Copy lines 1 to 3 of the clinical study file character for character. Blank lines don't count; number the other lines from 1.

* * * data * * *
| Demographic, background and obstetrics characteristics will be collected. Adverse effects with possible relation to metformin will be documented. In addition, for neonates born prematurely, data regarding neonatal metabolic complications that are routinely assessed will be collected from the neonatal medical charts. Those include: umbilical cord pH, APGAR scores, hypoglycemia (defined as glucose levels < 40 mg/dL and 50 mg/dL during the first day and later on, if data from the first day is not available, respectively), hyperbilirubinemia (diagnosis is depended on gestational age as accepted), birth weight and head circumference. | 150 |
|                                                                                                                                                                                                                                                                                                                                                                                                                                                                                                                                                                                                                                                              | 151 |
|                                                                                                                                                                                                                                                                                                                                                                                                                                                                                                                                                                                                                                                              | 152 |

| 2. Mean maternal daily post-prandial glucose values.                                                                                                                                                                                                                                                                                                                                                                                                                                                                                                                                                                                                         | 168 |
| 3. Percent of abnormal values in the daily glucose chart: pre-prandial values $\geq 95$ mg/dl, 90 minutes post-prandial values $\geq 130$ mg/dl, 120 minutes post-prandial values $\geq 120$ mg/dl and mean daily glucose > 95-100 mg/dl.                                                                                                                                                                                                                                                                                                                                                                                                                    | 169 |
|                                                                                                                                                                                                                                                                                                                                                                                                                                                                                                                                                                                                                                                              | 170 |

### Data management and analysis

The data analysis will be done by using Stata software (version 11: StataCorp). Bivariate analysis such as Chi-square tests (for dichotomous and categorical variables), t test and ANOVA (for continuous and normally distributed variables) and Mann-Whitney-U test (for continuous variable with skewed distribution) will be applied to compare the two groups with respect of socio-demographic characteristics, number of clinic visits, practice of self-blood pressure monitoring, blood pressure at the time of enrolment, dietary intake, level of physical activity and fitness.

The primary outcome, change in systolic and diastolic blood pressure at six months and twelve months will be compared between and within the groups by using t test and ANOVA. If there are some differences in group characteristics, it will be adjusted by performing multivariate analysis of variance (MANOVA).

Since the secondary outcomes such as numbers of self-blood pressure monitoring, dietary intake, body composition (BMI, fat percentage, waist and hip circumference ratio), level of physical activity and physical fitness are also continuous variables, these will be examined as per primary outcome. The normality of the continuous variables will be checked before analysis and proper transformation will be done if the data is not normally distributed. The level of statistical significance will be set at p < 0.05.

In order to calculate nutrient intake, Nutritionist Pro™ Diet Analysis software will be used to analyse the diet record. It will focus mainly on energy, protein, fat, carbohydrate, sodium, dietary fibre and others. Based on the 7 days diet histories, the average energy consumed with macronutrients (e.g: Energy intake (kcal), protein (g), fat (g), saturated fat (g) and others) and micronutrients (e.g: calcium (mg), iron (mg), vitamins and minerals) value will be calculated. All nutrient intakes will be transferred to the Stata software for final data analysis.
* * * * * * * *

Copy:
| Demographic, background and obstetrics characteristics will be collected. Adverse effects with possible relation to metformin will be documented. In addition, for neonates born prematurely, data regarding neonatal metabolic complications that are routinely assessed will be collected from the neonatal medical charts. Those include: umbilical cord pH, APGAR scores, hypoglycemia (defined as glucose levels < 40 mg/dL and 50 mg/dL during the first day and later on, if data from the first day is not available, respectively), hyperbilirubinemia (diagnosis is depended on gestational age as accepted), birth weight and head circumference. | 150 |
|                                                                                                                                                                                                                                                                                                                                                                                                                                                                                                                                                                                                                                                              | 151 |
|                                                                                                                                                                                                                                                                                                                                                                                                                                                                                                                                                                                                                                                              | 152 |